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Note, if the 'gauge' has significant financial value, or would be difficult to replace if damaged, then I would choose a resistor that would draw a similar current, and prototype my hardware and software using the resistor as the load, and measuring the voltage across the resistor with a meter. This way you can check the voltage from the opamp is the expected one, for each Teensy output value.

e.g. based on the values provided in the first post:

50mA current when voltage is 10V, the R = V / I  = 10 / 0.05 = 200 Ohms

Power in resistor = 10 (V ) * 0.05 (A) = 500 milliWatts

So need at least 0.5W resistor, or perhaps 2 X 100 Ohm, 0.25W(or more) in series.

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NB If you decide to try the OPA1622,  you will need to connect the enable pins appropriately. If this sounds confusing, please ask.

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(@zander)
Father of a miniature Wookie
Joined: 4 years ago
Posts: 7504

@davee @bbutcher85 OMG, now we have TWO of them!!!!!

First computer 1959. Retired from my own computer company 2004.
Hardware - Expert in 1401, and 360, fairly knowledge in PC plus numerous MPU's and MCU's
Major Languages - Machine language, 360 Macro Assembler, Intel Assembler, PL/I and PL1, Pascal, Basic, C plus numerous job control and scripting languages.
My personal scorecard is now 1 PC hardware fix (circa 1982), 1 open source fix (at age 82), and 2 zero day bugs in a major OS.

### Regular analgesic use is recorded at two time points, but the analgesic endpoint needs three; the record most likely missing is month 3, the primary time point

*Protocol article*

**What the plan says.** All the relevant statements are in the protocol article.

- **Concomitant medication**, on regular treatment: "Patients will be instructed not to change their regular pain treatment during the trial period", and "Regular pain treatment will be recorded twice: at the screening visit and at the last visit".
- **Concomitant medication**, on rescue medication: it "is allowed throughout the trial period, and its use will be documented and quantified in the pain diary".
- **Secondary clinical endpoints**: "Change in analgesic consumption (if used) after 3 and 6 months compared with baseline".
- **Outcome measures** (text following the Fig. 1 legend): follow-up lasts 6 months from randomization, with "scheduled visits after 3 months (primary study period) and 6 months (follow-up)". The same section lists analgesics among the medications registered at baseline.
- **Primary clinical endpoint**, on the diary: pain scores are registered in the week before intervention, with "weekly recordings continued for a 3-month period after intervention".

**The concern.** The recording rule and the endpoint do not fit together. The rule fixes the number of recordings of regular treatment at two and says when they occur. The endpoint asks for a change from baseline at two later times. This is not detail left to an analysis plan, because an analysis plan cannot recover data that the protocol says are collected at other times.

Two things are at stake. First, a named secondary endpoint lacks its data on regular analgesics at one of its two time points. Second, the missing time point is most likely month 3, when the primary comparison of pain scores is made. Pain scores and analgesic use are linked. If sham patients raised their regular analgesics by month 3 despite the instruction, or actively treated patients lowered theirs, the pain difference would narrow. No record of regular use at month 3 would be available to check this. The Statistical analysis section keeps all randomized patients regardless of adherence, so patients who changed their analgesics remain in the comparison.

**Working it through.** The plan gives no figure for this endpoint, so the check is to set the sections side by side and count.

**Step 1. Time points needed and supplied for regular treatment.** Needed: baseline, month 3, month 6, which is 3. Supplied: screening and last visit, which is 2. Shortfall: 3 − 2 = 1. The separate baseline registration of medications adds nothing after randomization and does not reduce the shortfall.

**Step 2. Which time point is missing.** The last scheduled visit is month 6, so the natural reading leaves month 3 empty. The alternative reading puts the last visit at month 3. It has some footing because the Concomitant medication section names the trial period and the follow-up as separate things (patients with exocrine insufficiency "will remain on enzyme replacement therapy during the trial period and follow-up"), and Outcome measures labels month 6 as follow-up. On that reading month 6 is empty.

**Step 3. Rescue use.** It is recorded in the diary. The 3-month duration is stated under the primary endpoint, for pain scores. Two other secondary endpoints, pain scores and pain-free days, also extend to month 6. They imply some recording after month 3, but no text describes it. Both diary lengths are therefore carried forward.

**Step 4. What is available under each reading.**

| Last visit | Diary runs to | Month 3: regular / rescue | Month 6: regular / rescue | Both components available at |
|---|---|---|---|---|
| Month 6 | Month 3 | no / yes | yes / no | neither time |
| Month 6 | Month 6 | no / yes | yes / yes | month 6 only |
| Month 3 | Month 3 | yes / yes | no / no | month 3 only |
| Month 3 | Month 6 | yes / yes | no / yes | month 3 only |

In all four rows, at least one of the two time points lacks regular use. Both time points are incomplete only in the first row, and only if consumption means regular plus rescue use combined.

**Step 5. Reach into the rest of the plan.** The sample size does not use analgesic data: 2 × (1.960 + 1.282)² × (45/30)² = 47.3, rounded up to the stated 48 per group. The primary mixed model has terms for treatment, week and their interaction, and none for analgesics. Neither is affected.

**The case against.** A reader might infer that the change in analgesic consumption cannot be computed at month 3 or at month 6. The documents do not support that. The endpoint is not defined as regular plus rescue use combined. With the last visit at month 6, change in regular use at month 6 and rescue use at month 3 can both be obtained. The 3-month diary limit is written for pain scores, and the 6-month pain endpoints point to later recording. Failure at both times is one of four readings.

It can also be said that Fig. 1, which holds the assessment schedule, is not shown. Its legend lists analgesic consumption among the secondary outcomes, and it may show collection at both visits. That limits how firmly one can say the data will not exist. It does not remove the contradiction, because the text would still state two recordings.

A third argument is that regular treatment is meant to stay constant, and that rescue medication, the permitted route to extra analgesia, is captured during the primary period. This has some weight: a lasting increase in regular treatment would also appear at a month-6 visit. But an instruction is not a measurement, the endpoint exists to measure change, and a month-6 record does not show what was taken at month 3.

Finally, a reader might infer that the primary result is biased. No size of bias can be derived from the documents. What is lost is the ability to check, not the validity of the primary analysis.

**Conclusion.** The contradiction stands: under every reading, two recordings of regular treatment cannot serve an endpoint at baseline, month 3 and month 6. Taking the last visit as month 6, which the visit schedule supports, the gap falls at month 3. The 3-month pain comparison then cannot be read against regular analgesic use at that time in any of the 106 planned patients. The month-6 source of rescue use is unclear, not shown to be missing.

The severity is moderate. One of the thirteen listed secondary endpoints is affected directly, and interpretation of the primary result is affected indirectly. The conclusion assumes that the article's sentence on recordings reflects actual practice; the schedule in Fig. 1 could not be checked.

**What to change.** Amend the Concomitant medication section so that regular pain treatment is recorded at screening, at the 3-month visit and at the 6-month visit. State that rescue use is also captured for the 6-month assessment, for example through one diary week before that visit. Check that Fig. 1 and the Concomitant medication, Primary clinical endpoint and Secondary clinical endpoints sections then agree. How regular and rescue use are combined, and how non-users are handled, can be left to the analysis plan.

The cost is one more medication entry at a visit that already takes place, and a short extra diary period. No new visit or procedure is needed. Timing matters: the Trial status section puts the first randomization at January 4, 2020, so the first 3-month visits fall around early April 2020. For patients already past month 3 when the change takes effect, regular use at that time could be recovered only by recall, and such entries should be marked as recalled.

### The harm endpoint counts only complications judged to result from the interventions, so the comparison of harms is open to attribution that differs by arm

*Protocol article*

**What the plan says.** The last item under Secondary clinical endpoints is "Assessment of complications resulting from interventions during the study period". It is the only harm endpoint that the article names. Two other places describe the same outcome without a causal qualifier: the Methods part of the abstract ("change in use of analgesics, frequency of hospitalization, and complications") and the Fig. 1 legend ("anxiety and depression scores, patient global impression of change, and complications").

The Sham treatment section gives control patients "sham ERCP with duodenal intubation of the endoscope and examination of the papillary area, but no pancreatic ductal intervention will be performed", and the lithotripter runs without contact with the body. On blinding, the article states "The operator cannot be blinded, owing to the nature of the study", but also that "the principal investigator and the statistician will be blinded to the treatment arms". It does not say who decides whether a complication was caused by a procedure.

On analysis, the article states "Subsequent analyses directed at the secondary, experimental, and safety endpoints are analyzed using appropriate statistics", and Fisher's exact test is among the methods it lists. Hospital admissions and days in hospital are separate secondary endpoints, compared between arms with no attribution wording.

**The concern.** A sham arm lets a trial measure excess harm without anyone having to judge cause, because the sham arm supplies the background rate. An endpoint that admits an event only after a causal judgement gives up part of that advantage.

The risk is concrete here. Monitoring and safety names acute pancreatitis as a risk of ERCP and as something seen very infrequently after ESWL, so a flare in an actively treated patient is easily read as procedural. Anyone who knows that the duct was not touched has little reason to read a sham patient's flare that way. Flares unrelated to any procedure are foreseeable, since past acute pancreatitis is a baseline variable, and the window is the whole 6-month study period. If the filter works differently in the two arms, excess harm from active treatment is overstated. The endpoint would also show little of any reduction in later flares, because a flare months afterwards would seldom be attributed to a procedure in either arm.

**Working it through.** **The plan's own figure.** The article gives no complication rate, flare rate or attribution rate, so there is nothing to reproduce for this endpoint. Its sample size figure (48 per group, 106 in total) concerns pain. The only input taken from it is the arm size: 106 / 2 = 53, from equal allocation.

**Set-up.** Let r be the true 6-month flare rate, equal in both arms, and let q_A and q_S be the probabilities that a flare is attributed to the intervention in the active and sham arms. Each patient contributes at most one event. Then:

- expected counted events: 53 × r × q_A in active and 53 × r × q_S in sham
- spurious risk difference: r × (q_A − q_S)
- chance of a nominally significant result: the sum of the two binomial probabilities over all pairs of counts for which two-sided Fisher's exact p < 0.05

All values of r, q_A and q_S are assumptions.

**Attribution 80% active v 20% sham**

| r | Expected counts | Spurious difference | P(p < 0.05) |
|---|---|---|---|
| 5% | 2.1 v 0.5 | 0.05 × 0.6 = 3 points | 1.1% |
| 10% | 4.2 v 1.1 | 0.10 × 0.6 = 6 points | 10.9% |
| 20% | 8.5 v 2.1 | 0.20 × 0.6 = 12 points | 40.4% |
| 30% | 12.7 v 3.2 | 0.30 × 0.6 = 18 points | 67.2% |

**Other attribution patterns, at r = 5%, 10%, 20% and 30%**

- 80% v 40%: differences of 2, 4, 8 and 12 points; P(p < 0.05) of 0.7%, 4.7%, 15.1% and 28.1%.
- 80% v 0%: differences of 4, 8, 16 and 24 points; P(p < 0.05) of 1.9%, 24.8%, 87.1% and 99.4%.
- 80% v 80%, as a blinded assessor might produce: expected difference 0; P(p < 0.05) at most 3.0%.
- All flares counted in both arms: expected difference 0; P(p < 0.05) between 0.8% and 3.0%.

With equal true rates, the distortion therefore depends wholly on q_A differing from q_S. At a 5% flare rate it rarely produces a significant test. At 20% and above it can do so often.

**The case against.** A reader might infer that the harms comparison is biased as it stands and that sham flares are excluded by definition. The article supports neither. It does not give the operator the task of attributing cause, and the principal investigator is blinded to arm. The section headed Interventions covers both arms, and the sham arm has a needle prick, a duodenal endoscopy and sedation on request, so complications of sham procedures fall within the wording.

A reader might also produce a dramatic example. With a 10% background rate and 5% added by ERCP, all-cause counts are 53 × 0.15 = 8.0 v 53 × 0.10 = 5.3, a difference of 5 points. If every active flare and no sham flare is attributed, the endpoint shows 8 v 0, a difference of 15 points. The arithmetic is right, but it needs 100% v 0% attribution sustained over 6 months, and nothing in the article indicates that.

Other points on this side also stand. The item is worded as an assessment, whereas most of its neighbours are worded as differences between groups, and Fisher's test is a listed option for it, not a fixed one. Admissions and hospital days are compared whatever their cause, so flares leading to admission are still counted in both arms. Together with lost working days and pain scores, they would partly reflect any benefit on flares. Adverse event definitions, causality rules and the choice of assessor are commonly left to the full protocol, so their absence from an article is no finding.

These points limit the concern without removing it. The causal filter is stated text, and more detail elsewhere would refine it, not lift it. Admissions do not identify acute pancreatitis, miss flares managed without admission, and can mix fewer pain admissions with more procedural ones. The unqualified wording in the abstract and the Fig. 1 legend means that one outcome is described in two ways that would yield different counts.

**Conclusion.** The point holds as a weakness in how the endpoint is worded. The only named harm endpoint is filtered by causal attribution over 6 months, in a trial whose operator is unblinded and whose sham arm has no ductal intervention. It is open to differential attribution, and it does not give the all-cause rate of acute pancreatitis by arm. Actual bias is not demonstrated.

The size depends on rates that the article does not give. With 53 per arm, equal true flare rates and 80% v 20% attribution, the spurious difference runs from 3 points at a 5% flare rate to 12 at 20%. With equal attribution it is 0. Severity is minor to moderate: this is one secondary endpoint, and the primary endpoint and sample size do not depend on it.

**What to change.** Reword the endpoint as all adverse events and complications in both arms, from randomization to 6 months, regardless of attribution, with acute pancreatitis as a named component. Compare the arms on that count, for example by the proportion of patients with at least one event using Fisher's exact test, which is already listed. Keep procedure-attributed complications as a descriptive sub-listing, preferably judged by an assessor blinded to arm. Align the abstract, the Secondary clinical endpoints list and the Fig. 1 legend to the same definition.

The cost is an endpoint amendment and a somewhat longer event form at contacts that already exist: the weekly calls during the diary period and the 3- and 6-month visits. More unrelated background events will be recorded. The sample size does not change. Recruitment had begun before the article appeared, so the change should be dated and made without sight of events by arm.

huckOhio reacted
(@bbutcher85)
Member
Joined: 1 year ago
Posts: 17

Dave makes a good point that I missed. If you need more current for the load, you can add a simple emitter follower to the circuit (Q1, R10). This transistor must be capable of handling the current and power to drive the load without overheating. The 2N3055 is a TO-220 package (through hole) and should have no problem delivering 50 mA even without a heat sink. The new schematic is attached. I also corrected a minor error, the +/- 15 is only connected to one set of pins on the LM358, the other amp is internally connected to power. I adjusted the offset voltage a bit since the emitter follower will have about 0.6 volts less on the emitter than the output of the op amp. As a result you will need to adjust the offset on the op amp by that amount. Just tweak the potentiometer until the output is zero at 1.65 volts input.

(@davee)
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Joined: 3 years ago
Posts: 1833

Hi @bbutcher85,

Sorry, I hate to query your efforts again, but I presumed that the opamp was expected to source up to -50mA, when the output voltage was -10V.

I think your 2nd circuit will struggle to achieve this, because you have a 10k resistor in series with the 2N3055 emitter lead, not a second 'pull down' transistor.

-------------

Assuming the 'gauge' is connected between "OUT" and ground (0V), this means the absolute maximum negative current that can be sourced is (-15V / 10kOhm ) = 1.5milliAmps, and the corresponding voltage will be (near) 0V, not -10V.

If I use my previous illustrative guess, that the gauge resistance might be 200 Ohms:

Then the maximum negative current will be a little less than -1.5mA, with a corresponding small negative voltage at OUTPUT ...approximately  (200 Ohm * -1.5mA) = -300mV.